King's Lynn Homeopathic Practitioners

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Guild hall in Kings Lynn 02

Review of King's Lynn:

Kings Lynn Facts:

Location of Kings Lynn: Norfolk, East of England, Eastern England, United Kingdom.

Kings Lynn Postcode: PE30

Dialling Code for Kings Lynn: 01553

Kings Lynn Population: 42,800 (2011 Census)

Kings Lynn Ordnance Survey Map Reference: TF62390

In the beginning referred to as Lynn or Lin (and later as Bishop's Lynn), the vibrant port and town of Kings Lynn was at one time one of the most important ports in Britain. King's Lynn presently has a populace of roughly 43,000 and draws in a fairly large amount of tourists, who go to soak in the historical past of this attractive place and also to experience its various great attractions and events. The name "Lynn" in all probability comes from the Celtic word for "pool or lake" and no doubt indicates the truth that this area was formerly engulfed by an extensive tidal lake.

Kings Lynn is positioned near the Wash in East Anglia, that large chunk from England's east coast where King John is claimed to have lost all his gold and jewels in the early 13th C. He had been entertained by the burghers of Lynn (as it was called at that time), back then a significant port, but was engulfed by a nasty high tide as he made his way west over dangerous mud flats toward Newark and the treasures were lost and never to be found again. Soon after that, John died of a surfeit of peaches (or lampreys) based upon which report you trust. At this time King's Lynn was always a natural centre, the centre for commerce between the eastern counties and the Midlands, the train terminus of the Ely, Cambridge, London main line, and also the bridge that binds 'high' Norfolk stretching towards the city of Norwich to the east, with 'low' Norfolk, the flat marshes and fenlands to the south of the Wash.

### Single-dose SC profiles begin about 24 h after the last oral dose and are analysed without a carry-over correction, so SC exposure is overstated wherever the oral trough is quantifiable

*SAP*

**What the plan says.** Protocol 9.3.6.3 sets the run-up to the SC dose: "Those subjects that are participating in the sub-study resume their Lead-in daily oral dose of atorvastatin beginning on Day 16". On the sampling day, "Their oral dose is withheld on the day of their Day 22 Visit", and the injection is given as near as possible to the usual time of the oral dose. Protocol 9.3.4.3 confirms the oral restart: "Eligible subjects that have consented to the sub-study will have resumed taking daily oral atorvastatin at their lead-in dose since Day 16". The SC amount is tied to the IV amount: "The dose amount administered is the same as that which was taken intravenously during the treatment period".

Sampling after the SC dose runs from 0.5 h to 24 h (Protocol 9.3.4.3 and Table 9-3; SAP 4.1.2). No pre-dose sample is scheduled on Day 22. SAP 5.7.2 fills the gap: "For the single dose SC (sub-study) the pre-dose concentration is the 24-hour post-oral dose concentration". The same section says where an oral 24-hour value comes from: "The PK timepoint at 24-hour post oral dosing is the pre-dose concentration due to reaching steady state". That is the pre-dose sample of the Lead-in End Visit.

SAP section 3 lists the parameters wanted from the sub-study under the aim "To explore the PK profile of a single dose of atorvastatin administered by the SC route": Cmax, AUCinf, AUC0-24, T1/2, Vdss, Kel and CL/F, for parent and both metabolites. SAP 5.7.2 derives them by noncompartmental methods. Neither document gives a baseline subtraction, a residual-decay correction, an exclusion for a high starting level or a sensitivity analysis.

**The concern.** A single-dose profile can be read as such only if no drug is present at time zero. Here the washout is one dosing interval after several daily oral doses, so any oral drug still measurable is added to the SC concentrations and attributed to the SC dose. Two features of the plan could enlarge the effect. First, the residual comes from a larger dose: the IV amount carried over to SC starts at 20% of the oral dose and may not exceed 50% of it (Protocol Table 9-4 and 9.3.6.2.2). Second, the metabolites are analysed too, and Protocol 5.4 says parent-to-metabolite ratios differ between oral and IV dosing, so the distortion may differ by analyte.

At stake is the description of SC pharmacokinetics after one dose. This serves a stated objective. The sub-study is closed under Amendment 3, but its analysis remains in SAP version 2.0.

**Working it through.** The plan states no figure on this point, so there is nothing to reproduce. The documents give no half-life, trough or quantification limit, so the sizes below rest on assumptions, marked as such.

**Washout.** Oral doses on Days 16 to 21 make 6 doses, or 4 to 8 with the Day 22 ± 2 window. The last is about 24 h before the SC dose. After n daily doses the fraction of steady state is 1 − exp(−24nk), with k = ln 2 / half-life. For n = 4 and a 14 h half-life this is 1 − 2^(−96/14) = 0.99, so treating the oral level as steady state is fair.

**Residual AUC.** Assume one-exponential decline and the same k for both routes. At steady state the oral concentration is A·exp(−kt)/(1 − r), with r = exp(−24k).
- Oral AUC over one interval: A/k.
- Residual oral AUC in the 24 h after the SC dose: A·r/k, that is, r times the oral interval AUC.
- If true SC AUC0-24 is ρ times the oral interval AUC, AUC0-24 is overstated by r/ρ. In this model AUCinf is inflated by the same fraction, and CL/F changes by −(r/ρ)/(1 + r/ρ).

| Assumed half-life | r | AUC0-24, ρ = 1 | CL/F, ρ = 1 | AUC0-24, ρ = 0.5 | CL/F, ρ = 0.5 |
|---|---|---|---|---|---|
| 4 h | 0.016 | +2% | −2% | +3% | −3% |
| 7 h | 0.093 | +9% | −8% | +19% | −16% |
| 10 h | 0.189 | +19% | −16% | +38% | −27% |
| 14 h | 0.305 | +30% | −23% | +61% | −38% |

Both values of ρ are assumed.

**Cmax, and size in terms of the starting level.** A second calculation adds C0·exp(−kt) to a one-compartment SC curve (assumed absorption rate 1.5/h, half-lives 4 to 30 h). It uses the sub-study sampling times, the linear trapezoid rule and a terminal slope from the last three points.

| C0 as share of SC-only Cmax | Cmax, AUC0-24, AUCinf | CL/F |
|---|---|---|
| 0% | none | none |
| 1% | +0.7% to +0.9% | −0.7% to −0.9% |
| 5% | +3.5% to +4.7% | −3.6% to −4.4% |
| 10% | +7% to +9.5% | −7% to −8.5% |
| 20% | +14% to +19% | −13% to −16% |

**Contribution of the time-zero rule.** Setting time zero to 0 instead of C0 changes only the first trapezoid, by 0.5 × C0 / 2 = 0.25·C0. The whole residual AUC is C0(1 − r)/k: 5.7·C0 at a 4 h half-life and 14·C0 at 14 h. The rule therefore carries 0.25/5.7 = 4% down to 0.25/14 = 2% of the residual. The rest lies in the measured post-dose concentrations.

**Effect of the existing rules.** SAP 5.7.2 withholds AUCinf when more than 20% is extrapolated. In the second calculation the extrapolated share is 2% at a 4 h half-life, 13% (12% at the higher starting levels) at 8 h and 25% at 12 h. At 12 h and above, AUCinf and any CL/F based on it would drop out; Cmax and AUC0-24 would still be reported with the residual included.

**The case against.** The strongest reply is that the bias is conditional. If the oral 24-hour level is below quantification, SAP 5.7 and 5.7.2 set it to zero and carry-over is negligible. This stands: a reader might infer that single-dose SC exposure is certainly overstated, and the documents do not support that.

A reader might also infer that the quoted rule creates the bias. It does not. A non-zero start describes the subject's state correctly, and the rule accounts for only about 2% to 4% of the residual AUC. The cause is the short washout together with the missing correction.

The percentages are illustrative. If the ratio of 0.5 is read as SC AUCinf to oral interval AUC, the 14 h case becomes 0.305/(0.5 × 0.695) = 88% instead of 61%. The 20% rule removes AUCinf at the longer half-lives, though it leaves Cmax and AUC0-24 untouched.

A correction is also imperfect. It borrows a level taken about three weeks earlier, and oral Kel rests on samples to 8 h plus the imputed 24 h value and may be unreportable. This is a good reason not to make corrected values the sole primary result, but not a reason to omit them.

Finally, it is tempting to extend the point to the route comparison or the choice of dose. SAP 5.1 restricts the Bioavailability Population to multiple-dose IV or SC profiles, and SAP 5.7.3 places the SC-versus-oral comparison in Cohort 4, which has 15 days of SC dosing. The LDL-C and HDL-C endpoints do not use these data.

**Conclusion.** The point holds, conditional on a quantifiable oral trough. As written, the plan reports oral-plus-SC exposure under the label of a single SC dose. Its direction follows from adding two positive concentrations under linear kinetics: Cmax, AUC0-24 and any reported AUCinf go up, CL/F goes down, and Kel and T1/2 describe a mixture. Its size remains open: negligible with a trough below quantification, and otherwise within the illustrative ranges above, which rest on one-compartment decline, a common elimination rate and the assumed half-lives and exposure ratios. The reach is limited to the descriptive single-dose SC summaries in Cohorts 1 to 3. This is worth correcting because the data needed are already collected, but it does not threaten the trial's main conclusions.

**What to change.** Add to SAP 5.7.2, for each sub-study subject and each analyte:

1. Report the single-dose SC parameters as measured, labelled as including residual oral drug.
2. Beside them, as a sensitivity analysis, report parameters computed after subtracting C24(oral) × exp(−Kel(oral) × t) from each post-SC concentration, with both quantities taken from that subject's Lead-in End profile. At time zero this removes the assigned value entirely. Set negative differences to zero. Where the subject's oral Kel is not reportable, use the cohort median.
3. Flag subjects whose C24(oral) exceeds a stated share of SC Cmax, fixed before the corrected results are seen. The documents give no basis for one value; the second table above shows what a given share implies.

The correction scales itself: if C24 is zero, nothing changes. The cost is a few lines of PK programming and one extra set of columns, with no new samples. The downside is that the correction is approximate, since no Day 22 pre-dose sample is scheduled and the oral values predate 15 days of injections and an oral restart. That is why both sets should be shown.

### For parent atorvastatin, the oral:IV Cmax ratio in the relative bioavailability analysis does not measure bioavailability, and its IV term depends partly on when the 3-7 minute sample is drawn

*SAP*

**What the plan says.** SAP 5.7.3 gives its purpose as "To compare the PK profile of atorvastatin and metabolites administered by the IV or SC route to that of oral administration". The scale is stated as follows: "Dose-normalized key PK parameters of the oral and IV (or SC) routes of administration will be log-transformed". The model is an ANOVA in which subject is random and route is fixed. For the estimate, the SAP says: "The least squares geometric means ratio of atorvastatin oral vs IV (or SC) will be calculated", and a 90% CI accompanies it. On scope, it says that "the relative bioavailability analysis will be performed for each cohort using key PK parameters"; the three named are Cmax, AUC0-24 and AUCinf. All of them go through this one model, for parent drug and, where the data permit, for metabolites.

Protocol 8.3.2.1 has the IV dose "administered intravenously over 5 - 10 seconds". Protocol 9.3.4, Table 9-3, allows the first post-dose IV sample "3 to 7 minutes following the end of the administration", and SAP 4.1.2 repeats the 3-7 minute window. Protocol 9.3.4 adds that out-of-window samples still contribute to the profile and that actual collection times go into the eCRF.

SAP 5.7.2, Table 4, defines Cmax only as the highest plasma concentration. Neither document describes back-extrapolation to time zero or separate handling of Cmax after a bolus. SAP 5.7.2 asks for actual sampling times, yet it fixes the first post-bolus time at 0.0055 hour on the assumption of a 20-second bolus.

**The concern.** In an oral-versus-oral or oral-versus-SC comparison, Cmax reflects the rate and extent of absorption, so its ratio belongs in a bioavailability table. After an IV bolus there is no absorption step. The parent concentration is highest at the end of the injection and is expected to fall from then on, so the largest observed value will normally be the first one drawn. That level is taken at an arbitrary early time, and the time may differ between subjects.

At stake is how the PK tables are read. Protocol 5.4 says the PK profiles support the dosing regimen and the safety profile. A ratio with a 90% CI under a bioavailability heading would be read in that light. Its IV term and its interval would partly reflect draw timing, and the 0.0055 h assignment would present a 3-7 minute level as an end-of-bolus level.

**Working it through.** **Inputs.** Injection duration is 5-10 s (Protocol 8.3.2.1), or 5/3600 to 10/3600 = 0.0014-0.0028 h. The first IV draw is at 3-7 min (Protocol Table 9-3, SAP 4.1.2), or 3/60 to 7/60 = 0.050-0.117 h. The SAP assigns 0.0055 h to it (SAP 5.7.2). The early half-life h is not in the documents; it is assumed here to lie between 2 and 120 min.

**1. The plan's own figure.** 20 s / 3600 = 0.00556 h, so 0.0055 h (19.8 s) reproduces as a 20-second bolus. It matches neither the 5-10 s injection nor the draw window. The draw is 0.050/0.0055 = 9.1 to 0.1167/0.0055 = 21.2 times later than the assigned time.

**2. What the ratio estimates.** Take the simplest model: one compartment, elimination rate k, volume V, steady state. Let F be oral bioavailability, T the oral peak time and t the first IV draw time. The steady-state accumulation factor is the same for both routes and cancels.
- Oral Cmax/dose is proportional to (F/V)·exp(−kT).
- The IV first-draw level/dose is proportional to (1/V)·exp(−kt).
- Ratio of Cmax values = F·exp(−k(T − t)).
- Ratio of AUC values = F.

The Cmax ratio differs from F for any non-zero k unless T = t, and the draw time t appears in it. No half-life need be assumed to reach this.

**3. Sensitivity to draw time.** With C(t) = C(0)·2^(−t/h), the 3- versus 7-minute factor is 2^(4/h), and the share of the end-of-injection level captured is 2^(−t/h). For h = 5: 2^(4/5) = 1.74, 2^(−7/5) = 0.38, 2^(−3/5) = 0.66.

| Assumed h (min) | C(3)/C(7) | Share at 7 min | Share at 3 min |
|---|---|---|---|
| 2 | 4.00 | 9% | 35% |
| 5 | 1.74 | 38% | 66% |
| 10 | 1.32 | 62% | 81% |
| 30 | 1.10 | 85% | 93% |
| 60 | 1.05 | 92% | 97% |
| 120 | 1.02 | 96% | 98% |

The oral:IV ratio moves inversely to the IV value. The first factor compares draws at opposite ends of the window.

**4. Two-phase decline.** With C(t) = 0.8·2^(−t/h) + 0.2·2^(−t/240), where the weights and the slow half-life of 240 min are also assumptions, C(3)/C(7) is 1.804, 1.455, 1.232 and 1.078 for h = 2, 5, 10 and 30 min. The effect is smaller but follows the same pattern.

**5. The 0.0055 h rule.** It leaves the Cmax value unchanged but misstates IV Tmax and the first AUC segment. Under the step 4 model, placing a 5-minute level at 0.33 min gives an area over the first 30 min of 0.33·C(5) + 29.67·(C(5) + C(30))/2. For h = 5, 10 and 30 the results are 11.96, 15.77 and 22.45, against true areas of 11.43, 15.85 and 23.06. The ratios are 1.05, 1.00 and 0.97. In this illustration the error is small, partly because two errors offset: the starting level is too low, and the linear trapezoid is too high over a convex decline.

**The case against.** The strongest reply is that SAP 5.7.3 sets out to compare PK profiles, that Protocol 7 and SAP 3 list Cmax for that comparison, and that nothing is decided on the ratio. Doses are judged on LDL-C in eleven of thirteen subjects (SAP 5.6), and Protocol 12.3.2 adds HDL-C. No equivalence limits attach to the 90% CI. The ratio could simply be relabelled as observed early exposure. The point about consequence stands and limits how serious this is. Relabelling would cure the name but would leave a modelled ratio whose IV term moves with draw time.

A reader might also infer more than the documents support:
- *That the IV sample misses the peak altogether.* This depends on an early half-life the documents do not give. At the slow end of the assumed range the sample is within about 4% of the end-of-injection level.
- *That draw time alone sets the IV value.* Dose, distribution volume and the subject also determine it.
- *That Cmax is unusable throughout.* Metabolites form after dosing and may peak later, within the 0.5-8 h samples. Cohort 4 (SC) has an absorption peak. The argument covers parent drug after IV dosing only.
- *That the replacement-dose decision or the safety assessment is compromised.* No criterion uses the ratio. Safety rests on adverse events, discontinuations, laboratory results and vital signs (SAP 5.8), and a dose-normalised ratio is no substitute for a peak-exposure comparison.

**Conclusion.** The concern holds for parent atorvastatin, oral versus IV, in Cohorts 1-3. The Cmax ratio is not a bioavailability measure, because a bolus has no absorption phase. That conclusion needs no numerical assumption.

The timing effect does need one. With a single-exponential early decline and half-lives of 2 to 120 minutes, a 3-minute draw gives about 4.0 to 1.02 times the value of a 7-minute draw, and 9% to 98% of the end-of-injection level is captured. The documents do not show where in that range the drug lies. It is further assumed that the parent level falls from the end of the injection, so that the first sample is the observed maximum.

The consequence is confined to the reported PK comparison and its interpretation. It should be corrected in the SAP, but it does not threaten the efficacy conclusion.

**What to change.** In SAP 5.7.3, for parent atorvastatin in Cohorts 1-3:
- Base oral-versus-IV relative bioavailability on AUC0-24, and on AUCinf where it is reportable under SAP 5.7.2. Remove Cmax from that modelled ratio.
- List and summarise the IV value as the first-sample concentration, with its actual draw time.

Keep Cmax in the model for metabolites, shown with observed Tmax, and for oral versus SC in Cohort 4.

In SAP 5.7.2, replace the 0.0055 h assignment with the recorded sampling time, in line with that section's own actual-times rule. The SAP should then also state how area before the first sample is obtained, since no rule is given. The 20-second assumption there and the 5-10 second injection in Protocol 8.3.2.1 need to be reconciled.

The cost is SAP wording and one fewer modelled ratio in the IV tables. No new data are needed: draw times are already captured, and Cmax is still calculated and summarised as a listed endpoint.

Kings-lynn-river-great-ouseThe royal connections for King's Lynn are deeper nowadays when compared to King John's time. Just a few kilometers toward the north-east is Sandringham, one of the Queen's personal estates and a prime tourist attraction. The town itself lies largely on the eastern bank of the estuary of the River Great Ouse. Lots of the roads beside the river banks, specially those next to the twin-towered St Margaret's Church, remain pretty much as they were several centuries ago.

If you're looking for a focal point in the town then it would likely be the historical Tuesday Market Place , especially in the past few years given that the Corn Exchange has been remodeled into a key centre of entertainment. A lot of the buildings here are Victorian or even before that. These include the outstanding Duke's Head Hotel, put up in 1683, and a grade II listed building since 1951, the Corn Exchange (1854) and the Globe Hotel (originally put up in 1650).

King's Lynn's Historical Background - Probably originally a Celtic community, and most certainly later on an Anglo-Saxon camp it was listed simply as Lun in the Domesday Book (1086), and controlled by Bishop Almer of Elmham. The town was to be known as King's Lynn in the 16th century, and had previously been called Bishop's Lynn (and simply Lynn previous to that), the Bishop's portion of the name was allocated simply because it was at that time owned by a Bishop, who founded a Benedictine priory there in the late 11th C, and it was that Bishop who first granted the town the legal right to hold a weekly street market in 1101. It was also at close to this period that the Church of St Margaret was built.

Bishop's Lynn gradually developed into a significant trading centre and port, with products like wool, grain and salt exported from the harbour. By the fourteenth century, Bishop's Lynn was one of the major ports in the British Isles and much business was done with the Hanseatic League (German and Baltic merchants), with the Hanseatic Warehouse in St Margaret's Ln being built for them in fourteen seventy five.

The town lived through two huge catastrophes during the fourteenth century, firstly in the form of a horrendous fire which demolished most of the town, and secondly by way of the Black Death, a plague which resulted in the the loss of about fifty percent of the town's people during the years 1348-49. In 1537, during the reign of Henry VIII, Bishop's Lynn came under the control of the king instead of the bishop and it was after this identified as King's Lynn, the year after the King also closed the Benedictine Priory as part of his Dissolution of the Monasteries (1536-1541).